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Sleeper Hit Man

The unlikely star of The Drowsy Chaperone has a thing for cool cell phones—but no other bad-celebrity traits.

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Bob Martin’s show, The Drowsy Chaperone, has thirteen Tony nominations, including Best Musical, Best Lead Actor in a Musical (him), and Best Book (half-him; he co-wrote it). But what he’s really looking forward to at the Tonys is the swag. “Apparently, there’s this great gift bag,” he says. “Last year, Sutton [Foster, star of The Drowsy Chaperone] got a cell phone. A good one! I’m just hoping . . . I have so many cell phones, Janet [Martin’s wife] would kill me if I bought another one. But if I’m actually given one . . . ” He laughs. Martin is a gadget freak. As a treat for himself to celebrate the show’s success, he bought a Nokia Internet Tablet. To help pass the time in his New York apartment during the weeks of previews, he bought an Xbox—though not the coveted Xbox 360, which was sold out everywhere. “I couldn’t get it. I couldn’t get anywhere near it.”

Attention, Microsoft: Please have an Xbox 360 sent to the dressing room of Mr. Bob Martin, care of the Marquis Theatre, Broadway, New York. In fact, send three.

Because Bob Martin, at age 43, is a Broadway star. He doesn’t quite seem to know this yet. For confirmation, though, just go to The Drowsy Chaperone and watch as the audience is sucked in by his fussy, endearing, possibly agoraphobic character, Man in Chair. It happens right from his first line of dialogue—“I hate theater,” delivered in pitch darkness, and one of the great musical-theater opening lines of all time. It continues as he serves as our gleeful tour guide through a lost twenties musical (the titular Chaperone) that’s happening entirely in his head (and onstage). And it’s confirmed when, at the end, after the cast has reeled out, Martin takes his solo bow, rousing the last few stragglers in the audience to their feet.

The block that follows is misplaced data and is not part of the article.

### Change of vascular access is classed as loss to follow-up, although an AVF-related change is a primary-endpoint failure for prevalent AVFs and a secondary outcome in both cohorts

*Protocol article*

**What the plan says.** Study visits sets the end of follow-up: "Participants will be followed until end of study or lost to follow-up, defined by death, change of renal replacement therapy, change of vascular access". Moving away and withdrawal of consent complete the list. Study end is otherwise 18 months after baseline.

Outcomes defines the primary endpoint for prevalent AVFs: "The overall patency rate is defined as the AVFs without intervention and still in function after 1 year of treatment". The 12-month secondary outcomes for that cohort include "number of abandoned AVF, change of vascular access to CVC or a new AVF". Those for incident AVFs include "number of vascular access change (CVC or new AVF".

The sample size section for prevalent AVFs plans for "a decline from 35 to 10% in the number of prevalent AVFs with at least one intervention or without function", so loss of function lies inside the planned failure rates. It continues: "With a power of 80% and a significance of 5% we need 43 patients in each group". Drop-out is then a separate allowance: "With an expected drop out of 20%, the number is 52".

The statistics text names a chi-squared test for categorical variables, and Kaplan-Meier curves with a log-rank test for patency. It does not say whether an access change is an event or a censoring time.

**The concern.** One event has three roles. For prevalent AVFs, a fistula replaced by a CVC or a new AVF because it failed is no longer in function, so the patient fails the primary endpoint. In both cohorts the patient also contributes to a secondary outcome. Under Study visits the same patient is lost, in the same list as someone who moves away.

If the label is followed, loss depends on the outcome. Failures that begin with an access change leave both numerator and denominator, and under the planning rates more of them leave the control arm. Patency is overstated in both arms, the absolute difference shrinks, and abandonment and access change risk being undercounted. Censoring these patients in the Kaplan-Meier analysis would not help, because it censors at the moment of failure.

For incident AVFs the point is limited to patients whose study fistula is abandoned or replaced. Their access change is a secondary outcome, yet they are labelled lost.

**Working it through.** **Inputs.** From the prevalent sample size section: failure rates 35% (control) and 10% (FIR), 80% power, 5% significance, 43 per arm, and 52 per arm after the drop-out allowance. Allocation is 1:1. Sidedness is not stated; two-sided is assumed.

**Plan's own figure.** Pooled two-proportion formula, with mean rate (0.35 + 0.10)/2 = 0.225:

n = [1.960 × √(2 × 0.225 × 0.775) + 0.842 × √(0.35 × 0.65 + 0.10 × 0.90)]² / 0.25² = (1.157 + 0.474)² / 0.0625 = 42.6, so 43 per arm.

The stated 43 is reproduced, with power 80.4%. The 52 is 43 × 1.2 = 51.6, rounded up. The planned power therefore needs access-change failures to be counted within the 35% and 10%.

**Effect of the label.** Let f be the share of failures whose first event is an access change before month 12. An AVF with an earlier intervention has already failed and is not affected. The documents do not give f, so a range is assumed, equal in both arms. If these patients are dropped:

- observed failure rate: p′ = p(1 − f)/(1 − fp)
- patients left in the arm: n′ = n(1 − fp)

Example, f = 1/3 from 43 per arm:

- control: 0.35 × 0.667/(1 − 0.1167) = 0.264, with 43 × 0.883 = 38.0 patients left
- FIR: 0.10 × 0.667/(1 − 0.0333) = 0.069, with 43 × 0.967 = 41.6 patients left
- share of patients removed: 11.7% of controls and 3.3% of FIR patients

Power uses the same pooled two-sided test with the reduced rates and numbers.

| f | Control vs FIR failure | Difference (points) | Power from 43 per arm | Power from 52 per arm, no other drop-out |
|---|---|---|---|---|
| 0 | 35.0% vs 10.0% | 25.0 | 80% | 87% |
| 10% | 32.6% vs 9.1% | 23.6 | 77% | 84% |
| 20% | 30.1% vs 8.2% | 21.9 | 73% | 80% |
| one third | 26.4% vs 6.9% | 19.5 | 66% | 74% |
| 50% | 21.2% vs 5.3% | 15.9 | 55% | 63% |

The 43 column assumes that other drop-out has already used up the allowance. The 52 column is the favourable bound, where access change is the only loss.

His history, and that of The Drowsy Chaperone, is already solidifying into myth. The show started in Toronto as a set of songs called The Wedding Gift, presented to Martin, a performer and writer in the local comedy scene, at a celebration in advance of his marriage. (To this day, the show’s romantic leads are named Robert Martin and Janet Van De Graaff.) The friends then mounted a Fringe Festival show, which transferred to a larger house. Some American producers saw it, imported it to Broadway, and voilà: Thirteen Tony nominations later, the show-within-a-show now has another layer of meta-backstory, one that’s even more improbable than anything happening onstage.

So now what? Well, there’s the star thing. Martin gets complimented by the waitress in the middle of our conversation. (“I loved your show,” she says. “Now I’m so embarrassed.” He smiles politely. He is polite.) He now spends less time playing Xbox and more time doing interviews and answering questions like “Who are you?” and “Where did you come from?” and “Are you really, actually this nice?” He also bought some new duds. “I was living out of one suitcase for the longest time, and nervous about buying new clothes,” he says of the first weeks of New York previews. “I didn’t want to jinx anything.”

Of course, any decent Broadway producer can see how this story must end. Yes, Jersey Boys might snag Best Musical; with a Frankie Valli story line, it’s a better touring bet, which will sway the Tony voters, or so the thinking goes. But come on! The Drowsy Chaperone, storming the podium! A Tony sweep! Roll credits! And new cell phones for everyone!

I ask him if he worries how he and his collaborators will follow up such an improbable success. “We’re never going to. I know that,” he says. There may be other musicals, but his own future likely lies in writing for TV: The Canadian comedy he co-created, Slings & Arrows, runs here on the Sundance Channel and has been getting lots of positive notices. This, then, is probably his last, best chance to act like a total diva, and he’s not doing a very good job. I ask him when he gets to drop the nice-guy act and officially become an egomaniac. “Thursday,” he says. “I’ve penciled it in.”


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